How you might feel when you go home

When you go home from the neonatal unit with your premature or sick baby, it is common to feel different emotions.

Parents might experience a range of unexpected emotions when they are getting ready to go home from the neonatal unit. While it is an exciting time to be at home and starting life with your new baby, you may also have some uncertainty about not having the support of the unit staff at home. You can speak to the unit staff about any worries you have. They will be happy to help and most neonatal units will allow you to contact them if you have any concerns or want some advice when you are home. This should be explained to you as part of the discharge process.

Parents often tell us that even though they were excited to go home with their baby, being at home can also feel like an isolating and overwhelming experience. Others say they didn’t feel as confident as they wanted to be, and missed the support of the neonatal unit and the reassurance of staff. Some parents describe feeling a ‘whirlwind’ or ‘rollercoaster’ of different emotions. It is important to remember that there is no right or wrong way to feel, and it is normal to experience lots of different emotions while you adjust to life at home with your baby.

You may find it helpful to talk to your health visitor or community neonatal nurse about how you are feeling.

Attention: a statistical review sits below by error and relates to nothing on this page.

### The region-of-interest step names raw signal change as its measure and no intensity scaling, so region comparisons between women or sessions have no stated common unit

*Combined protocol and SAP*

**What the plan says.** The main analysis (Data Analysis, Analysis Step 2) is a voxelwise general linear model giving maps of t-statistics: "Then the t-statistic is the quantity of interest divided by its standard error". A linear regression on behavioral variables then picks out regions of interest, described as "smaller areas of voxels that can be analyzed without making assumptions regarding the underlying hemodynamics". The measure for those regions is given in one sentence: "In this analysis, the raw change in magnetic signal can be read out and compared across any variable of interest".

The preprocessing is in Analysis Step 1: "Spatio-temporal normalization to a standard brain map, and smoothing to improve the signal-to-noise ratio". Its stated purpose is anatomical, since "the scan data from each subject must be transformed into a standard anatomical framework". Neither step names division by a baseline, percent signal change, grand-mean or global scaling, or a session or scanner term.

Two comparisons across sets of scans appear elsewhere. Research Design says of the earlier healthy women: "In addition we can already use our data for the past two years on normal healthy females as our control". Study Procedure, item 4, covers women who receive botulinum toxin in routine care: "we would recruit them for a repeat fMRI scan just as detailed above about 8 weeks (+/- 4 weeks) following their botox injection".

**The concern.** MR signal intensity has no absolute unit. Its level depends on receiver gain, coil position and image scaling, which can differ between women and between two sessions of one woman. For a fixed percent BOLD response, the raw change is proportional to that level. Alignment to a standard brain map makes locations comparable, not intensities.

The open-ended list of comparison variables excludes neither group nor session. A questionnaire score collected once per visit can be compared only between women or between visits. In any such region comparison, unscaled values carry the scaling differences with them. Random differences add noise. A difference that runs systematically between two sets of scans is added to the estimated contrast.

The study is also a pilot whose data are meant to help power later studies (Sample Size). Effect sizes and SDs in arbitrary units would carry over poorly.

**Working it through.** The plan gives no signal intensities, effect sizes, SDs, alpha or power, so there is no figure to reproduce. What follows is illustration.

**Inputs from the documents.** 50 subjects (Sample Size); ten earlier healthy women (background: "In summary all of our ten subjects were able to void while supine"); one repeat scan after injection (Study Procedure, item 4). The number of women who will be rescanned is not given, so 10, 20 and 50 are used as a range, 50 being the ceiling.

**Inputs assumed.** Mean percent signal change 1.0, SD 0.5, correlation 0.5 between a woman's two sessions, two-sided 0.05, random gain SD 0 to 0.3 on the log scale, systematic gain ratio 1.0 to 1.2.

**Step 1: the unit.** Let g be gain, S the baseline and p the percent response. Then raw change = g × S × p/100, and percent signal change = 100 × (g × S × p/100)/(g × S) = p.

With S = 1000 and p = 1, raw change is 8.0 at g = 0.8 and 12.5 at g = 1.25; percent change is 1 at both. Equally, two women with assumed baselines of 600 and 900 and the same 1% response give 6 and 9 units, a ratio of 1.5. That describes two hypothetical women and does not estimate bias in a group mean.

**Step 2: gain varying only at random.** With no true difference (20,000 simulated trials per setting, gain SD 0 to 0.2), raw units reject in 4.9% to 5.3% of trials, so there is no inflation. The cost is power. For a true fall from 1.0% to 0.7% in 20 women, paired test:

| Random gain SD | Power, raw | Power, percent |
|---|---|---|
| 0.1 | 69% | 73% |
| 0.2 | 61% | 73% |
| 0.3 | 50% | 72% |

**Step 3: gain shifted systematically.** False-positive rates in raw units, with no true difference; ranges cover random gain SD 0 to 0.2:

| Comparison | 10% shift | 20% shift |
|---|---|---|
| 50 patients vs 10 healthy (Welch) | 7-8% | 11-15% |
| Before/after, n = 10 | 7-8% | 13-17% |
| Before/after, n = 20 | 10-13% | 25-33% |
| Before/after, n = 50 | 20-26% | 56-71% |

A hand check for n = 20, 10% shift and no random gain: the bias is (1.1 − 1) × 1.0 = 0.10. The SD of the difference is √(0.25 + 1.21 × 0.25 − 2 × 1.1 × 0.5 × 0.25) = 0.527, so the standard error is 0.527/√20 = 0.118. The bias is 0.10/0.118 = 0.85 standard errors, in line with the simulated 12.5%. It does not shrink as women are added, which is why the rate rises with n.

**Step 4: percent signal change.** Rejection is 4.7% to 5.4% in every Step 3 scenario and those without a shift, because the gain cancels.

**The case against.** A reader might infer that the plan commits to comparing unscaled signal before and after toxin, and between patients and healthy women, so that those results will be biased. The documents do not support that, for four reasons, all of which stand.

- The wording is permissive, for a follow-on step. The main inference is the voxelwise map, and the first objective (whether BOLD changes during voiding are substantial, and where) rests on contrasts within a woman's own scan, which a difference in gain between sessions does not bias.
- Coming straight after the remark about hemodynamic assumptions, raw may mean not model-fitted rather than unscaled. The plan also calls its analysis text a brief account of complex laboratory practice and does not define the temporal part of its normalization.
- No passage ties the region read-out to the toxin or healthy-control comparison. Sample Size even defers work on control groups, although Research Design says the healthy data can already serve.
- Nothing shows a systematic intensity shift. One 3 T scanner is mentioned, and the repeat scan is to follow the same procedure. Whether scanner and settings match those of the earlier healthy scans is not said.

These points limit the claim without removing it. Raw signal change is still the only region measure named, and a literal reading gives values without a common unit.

How can I get support with my mental health?

Having a baby born premature or sick can make you feel sad and low at times. But if these feelings start to impact on your everyday life, you may be experiencing symptoms of depression. Postnatal depression is a type of depression that parents can experience after having a baby, and affects fathers as well as mothers. If you are worried about how you are feeling, are experiencing persistent low mood or other symptoms associated with postnatal depression, you may need some more support. You can talk to your GP, health visitor or community neonatal nurse about how you are feeling.

You may also find it helps to talk about your concerns with a friend, family member or someone else you trust. It can be easy to forget about looking after yourself when you have a baby to look after, but it is important to reach out if you need help.

It is important to remember that you are not alone. In a survey we carried out of around 600 parents, over 80% said their mental health got worse after their time on the neonatal unit.

We have lots of information about where you can get support with your mental health, including details of other organisations that may be helpful.

Every parent and baby has their own story, their own unique set of challenges and their own way of coping. It is good to be aware of your well-being.

Peter, dad to Iona and Olwen